3 Tech Issues the Non-Technologist NSA Technical Committee Needs to Address

A number of people are asking why I’m so shocked that President Obama appointed no technologists for his NSA Review Committee.

Here are three issues that should be central to the Committee’s discussions that are, in significant part, technology questions. There are more. But for each of these questions, the discussion should not be whether the Intelligence Community thinks the current solution is the best or only one, but whether it is an appropriate choice given privacy implications and other concerns.

  • Whether the Intelligence Community can accomplish the goals of the Section 215 dragnet without collecting all US person metadata
  • Whether the NSA can avoid collecting Multiple Communication Transactions as part of upstream collection
  • How to oversee unaudited actions of technical personnel

There are just three really obvious issues that should be reviewed by the committee. And for all of them, it would be really useful for someone with the technical background to challenge NSA’s claims to be on the committee.

Whether the Intelligence Community can accomplish the goals of the Section 215 dragnet without collecting all US person metadata

One of the most contentious NSA practices — at least as far as most Americans go — is the collection of all US person phone metadata for the Section 215 dragnet. Yet even Keith Alexander has admitted — here in an exchange with Adam Schiff in a House Intelligence Committee hearing on June 18 — that it would be feasible to do it via other means, though perhaps not as easy.

REP. SCHIFF: General Alexander, I want to ask you — I raised this in closed session, but I’d like to raise it publicly as well — what are the prospects for changing the program such that, rather than the government acquiring the vast amounts of metadata, the telecommunications companies retain the metadata, and then only on those 300 or so occasions where it needs to be queried, you’re querying the telecommunications providers for whether they have those business records related to a reasonable, articulable suspicion of a foreign terrorist connection?

GEN. ALEXANDER: I think, jointly, the FBI and NSA are looking at the architectural framework of how we actually do this program, and what are the advantages and disadvantages of doing each one. Each case, as you know from our discussions, if you leave it at the service providers, you have a separate set of issues in terms of how you actually get the information, then how you have to go back and get that information, how you follow it down, and the legal authority for them to compel them to keep these records for a certain period of time. So what we’re doing is we’re going to look at that, come back to the director of national intelligence, the administration, and then to you all, and give you recommendations on that for both the House and the Senate. I do think that that’s something that we’ve agreed to look at and that we’ll do. It’s just going to take some time. We want to do it right. And I think, just to set expectations, the concern is speed in crisis. How do we do this? And so that’s what we need to bring back to you, and then, I think, have this discussion here and let people know where we are on it. Anything that you want to add?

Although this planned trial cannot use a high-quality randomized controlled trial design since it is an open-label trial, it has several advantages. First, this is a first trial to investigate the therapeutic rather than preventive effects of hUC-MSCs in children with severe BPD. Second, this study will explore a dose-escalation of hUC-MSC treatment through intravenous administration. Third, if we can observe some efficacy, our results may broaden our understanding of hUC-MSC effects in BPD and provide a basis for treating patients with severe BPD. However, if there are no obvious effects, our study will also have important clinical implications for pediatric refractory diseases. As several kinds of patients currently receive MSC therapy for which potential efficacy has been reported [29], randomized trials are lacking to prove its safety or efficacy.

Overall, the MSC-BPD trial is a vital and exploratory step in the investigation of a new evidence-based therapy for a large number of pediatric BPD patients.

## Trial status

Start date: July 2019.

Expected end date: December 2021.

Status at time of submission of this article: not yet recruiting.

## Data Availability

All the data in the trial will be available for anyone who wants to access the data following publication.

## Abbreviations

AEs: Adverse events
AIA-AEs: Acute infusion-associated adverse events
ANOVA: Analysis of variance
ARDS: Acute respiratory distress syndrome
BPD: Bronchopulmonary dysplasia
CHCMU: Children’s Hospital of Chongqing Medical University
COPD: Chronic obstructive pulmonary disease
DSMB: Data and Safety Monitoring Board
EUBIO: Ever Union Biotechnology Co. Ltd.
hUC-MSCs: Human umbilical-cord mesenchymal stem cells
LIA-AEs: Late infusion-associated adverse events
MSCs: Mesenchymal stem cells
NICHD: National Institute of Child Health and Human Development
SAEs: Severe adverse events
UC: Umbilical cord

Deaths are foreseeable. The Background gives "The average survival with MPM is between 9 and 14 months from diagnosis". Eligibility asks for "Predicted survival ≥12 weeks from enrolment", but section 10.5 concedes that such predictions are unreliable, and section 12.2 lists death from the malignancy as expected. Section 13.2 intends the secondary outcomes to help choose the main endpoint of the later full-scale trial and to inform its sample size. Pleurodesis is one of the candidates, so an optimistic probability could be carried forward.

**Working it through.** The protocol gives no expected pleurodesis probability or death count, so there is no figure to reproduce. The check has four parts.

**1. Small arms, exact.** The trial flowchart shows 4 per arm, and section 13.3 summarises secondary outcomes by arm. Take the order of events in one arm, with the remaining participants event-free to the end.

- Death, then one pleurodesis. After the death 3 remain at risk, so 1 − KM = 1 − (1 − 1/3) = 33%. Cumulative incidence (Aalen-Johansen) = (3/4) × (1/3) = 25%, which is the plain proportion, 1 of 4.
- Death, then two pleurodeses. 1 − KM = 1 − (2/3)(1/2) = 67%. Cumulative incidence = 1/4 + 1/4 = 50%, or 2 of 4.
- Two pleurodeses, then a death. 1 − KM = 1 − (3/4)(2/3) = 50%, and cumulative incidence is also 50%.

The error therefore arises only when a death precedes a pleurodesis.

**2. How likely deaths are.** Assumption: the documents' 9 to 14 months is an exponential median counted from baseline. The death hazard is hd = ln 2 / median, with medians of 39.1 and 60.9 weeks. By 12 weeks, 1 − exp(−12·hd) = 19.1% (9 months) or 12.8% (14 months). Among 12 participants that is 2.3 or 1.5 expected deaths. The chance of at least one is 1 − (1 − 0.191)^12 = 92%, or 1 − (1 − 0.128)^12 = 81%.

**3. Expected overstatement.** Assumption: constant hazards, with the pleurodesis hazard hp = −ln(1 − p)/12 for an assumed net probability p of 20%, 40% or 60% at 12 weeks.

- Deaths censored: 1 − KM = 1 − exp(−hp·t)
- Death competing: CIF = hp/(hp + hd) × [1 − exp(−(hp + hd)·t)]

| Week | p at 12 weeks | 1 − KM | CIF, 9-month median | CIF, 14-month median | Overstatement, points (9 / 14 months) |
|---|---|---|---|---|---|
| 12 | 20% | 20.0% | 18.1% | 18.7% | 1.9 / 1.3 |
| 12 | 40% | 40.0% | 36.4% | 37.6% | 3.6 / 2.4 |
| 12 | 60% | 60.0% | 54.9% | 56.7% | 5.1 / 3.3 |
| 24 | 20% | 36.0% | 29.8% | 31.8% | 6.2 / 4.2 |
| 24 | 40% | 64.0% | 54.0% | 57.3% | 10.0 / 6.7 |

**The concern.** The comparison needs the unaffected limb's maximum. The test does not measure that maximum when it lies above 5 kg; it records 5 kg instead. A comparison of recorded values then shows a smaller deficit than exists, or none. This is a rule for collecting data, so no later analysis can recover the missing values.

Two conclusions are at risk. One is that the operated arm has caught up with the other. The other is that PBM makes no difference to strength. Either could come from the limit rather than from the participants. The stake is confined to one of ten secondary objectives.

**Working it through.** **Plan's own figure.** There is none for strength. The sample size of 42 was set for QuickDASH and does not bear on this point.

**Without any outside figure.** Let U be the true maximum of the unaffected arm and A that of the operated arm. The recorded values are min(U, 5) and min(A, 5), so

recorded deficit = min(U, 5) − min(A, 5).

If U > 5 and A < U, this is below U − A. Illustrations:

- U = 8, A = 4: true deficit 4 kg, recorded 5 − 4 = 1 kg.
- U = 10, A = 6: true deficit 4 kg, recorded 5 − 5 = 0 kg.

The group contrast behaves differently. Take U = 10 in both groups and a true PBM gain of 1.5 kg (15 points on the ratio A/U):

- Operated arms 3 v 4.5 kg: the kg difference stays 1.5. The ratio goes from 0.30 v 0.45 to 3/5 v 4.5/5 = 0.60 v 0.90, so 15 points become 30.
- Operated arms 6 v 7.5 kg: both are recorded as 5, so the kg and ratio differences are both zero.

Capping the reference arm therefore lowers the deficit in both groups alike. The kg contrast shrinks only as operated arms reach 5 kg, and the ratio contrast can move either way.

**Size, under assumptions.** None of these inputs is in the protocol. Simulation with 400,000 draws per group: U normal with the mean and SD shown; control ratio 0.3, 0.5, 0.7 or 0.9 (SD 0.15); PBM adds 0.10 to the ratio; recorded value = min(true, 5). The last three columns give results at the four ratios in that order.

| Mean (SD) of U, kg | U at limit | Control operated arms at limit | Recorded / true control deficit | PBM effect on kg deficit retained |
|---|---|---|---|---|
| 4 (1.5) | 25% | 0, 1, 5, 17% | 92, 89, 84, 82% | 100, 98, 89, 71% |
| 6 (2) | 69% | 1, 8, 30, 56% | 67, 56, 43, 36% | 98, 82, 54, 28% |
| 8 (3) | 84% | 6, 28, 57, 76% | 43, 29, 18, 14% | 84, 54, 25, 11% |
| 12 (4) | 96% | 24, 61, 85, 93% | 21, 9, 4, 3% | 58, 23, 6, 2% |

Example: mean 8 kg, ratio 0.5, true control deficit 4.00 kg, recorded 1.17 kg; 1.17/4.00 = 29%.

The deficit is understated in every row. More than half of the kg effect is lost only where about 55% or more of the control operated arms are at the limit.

REP. SCHIFF: I would — because I would strongly encourage us to vigorously investigate that potential restructuring. Even though there may be attendant inefficiencies with it, I think that the American people may be much more comfortable with the telecommunications companies retaining those business records, that metadata, than the government acquiring it, even though the government doesn’t query it except on very rare occasions.

GEN. ALEXANDER: So it may be something like that we bring back and look at. So we are going to look at that. And we have already committed to doing that, and we will do that and go through all the details of that. [my emphasis]

Some of the technical issues raised about this in other venues pertains to the different ways the telecoms store their data. In particular, how they collect VOIP data must be a particular challenge.

The IC has already lied about two issues related to this issue: First, about the history of legal regulations on data retention. And about what they really mean by “speed.” Thus, even if they weren’t already predisposed to pick the easiest solution — or the one that might have benefits down the line if a President decided to use it for domestic “terrorists” — it would be useful to have a technologist on the committee to challenge NSA’s claims about timeliness or data compatibility.